Spain's turmoil worsens as Europe awaits Greek fallout
Markets will put leaders under huge strain as they deal with the Greek election fallout, writes ARTHUR BEESLEYin Berlin
SPANISH BORROWING costs surged to a new record yesterday, jeopardising the country’s bailout plan and escalating the debt crisis as Europe awaits the rerun of the Greek election with trepidation.
Euro zone finance ministers agreed less than a week ago to provide a €100 billion emergency loan to Spain’s stricken banks, but the arrangement assumed the country would remain in debt markets for day-to-day borrowing.
With the most basic details over the scale of support for individual banks still to be settled, senior European figures acknowledge deep flaws in the plan. Disruption on markets is set to place EU leaders under exceptional strain next week as they deal with the fallout from the Greek poll.
Although the Spanish government is perceived to be pursuing correct macroeconomic policies, the government and financial regulators have been under attack for underestimating the scale of the banks’ losses and for failing to concede earlier that external aid would be required.
Furthermore, at the highest levels the Spanish case is deemed to seriously undermine the credibility of previous EU stress tests which said it was essentially in good health. This, in turn, is feeding into the clamour for a much tougher system of pan-European banking regulation in a mooted “banking union”.
Spain’s borrowing costs have continued to climb in spite of the deal last Saturday, which Europe called a pre-emptive measure to calm market pressure.
The turmoil comes amid intensive debate over the prospect of Greece leaving the single currency if anti-bailout parties prevail in the election on Sunday.
The interest rate on Spanish 10-year bonds hit 7 per cent yesterday, a level considered “unsustainable” for a country with a large budget deficit and big borrowings to refinance. Italy too came under pressure yesterday, paying a steep interest rate to conduct a scheduled debt auction.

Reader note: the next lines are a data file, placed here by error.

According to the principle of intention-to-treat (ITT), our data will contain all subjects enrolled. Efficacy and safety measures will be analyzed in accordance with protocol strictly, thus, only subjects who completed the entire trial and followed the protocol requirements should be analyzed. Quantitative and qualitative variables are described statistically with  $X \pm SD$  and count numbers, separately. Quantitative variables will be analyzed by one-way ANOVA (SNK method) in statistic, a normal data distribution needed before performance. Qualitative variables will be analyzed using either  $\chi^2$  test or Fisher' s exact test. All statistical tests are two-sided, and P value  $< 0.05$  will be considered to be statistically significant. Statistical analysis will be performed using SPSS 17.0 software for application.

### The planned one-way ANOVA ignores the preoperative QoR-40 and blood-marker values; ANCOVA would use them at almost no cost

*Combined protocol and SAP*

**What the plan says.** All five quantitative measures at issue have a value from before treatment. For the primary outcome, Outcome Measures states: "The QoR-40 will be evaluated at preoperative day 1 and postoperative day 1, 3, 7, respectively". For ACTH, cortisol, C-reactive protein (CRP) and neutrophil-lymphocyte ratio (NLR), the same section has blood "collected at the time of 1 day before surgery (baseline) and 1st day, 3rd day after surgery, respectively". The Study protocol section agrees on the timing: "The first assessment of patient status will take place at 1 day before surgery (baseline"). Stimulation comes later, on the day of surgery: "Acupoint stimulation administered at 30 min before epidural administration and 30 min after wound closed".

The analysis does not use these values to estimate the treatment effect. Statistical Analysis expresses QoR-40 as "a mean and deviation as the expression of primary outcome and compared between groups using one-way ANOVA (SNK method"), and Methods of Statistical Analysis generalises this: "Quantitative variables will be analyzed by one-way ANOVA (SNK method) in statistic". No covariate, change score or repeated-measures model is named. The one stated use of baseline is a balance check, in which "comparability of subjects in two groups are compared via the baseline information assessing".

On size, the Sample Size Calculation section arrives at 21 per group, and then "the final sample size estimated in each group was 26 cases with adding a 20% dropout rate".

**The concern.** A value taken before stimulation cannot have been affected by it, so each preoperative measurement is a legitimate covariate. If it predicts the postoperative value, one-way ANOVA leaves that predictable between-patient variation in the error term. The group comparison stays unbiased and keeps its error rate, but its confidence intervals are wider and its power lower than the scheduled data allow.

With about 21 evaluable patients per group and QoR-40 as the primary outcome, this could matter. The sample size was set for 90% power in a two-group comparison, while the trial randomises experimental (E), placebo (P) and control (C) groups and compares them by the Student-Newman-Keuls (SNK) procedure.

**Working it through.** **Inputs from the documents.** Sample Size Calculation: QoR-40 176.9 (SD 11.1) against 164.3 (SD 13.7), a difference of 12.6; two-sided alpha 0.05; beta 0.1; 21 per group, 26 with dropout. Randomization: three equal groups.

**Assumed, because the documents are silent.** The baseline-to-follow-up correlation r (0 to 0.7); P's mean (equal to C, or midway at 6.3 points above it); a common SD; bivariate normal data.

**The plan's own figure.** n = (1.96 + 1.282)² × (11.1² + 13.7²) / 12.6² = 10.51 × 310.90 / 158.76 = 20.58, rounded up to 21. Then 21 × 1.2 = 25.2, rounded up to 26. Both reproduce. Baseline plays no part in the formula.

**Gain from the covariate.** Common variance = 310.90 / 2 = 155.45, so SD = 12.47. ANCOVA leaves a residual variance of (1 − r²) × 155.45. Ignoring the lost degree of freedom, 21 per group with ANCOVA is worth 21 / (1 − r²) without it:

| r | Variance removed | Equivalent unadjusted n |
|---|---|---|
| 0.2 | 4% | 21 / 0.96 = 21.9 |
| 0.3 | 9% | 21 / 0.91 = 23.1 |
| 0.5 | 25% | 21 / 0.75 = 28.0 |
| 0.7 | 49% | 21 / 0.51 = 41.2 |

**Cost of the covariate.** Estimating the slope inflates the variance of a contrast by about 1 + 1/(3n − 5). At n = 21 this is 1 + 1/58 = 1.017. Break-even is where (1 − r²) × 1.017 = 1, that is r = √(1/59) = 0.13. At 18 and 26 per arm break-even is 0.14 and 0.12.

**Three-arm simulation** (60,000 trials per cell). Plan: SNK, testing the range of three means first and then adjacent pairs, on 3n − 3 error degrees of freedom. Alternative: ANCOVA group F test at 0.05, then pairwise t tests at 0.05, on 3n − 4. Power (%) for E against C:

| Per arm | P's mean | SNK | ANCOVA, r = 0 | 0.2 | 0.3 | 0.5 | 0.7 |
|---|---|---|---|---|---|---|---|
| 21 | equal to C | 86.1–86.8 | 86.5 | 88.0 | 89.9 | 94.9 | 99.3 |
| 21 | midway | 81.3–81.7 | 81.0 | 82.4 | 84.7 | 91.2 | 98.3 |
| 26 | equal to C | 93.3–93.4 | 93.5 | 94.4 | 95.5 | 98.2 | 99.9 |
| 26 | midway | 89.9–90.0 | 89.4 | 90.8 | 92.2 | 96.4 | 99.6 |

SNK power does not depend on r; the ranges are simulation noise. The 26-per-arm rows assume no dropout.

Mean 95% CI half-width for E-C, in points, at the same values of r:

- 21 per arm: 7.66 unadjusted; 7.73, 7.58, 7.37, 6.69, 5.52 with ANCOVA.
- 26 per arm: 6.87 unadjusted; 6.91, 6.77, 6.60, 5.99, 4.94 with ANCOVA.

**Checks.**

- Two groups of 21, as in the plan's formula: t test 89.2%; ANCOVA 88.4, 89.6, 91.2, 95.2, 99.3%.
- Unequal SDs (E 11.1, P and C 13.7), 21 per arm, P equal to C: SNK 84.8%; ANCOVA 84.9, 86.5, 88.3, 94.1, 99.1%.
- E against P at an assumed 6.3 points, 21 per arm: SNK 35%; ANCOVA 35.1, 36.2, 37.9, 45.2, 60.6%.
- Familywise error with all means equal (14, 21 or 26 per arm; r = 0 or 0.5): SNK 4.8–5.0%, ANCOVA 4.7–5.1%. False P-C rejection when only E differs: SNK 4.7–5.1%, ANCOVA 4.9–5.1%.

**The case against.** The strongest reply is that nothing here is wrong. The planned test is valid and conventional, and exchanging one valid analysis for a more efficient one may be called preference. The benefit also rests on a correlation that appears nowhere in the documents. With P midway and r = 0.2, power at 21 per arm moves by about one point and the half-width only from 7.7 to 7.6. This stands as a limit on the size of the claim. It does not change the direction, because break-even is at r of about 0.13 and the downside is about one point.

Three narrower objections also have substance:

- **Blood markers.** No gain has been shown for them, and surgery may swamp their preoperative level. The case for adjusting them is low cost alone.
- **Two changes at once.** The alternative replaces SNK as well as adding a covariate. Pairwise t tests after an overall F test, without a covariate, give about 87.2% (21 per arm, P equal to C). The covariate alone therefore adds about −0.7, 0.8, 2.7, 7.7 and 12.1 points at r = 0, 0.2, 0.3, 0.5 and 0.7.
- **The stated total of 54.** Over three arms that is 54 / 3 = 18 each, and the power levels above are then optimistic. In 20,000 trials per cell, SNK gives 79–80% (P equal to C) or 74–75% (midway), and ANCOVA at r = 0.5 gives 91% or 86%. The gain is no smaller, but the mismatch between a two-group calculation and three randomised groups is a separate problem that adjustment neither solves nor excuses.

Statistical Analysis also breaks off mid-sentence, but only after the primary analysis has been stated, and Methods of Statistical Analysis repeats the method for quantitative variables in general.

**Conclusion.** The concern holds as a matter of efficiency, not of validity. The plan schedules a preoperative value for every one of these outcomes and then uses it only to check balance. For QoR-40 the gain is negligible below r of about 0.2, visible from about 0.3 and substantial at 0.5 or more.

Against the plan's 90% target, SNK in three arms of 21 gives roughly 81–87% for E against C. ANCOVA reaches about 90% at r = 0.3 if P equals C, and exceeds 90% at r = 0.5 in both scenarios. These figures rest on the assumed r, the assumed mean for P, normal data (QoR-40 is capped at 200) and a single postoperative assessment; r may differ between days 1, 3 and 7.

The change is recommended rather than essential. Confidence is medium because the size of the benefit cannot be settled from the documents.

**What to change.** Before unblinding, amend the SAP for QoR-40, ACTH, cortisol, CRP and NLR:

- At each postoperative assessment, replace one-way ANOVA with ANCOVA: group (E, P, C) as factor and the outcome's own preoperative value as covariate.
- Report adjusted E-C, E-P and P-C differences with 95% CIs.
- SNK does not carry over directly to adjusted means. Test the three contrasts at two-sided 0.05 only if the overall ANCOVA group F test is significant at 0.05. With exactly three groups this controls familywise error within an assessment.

Any failure to quickly arrest the spike in Spanish bond yields could thrust the country towards a full-blown bailout, something that might stretch Europe’s bailout fund to the limit and increase market risks for Italy.
Economy minister Luis de Guindos insisted present rates could not be sustained indefinitely and suggested the government would take further action to tackle its finances. “It is not a situation that can be maintained over time . . . and I am convinced we will continue to take more measures in the coming days and weeks to help bring it down,” he said.
Madrid tried but failed to secure support for a direct-aid plan for the banks, without the money going onto its national debt. This was rejected by Germany, although it did win support from France, Italy, the International Monetary Fund and the European Commission.
Critics of the plan argue the addition of the bank debt burden to the Spanish state balance sheet was always going to make it more difficult for the country to retain the confidence of private investors.
In a further sign that the bailout has failed to win over doubters, Moody’s credit rating agency downgraded the standing of Spain’s debt on Wednesday night.
In Berlin, however, there is no change in the argument that any bid to mutualise bank debt would place an unacceptable burden on German taxpayers. Chancellor Angela Merkel reiterated her position yesterday, saying there would be no miracle solution.
As new data showed Greek unemployment hitting a record high of 22.6 per cent in the first three months of the year, Fitch warned of dire consequences in the country’s corporate sector if it leaves the euro.
“Current investors in euro zone debt have been approaching Fitch Ratings with queries on how Argentina’s 2001-2002 default and subsequent currency devaluation may shed light on some of the likely repercussions that would follow a Greek exit from the euro,” it said.
“The devaluation of the peso immediately increased Argentine corporate debt and put pressure on free cash flow generation, especially for smaller, domestically-focused companies.
“A similar situation could be expected in Greece; limited export ability, price controls, a potentially long recession and restricted local market refinancing options could all limit the ability of companies to meet interest and principal repayments.
“Greek companies could be even more exposed to a fall in trade because an exit from the euro would complicate broader relations with the EU free trade area.”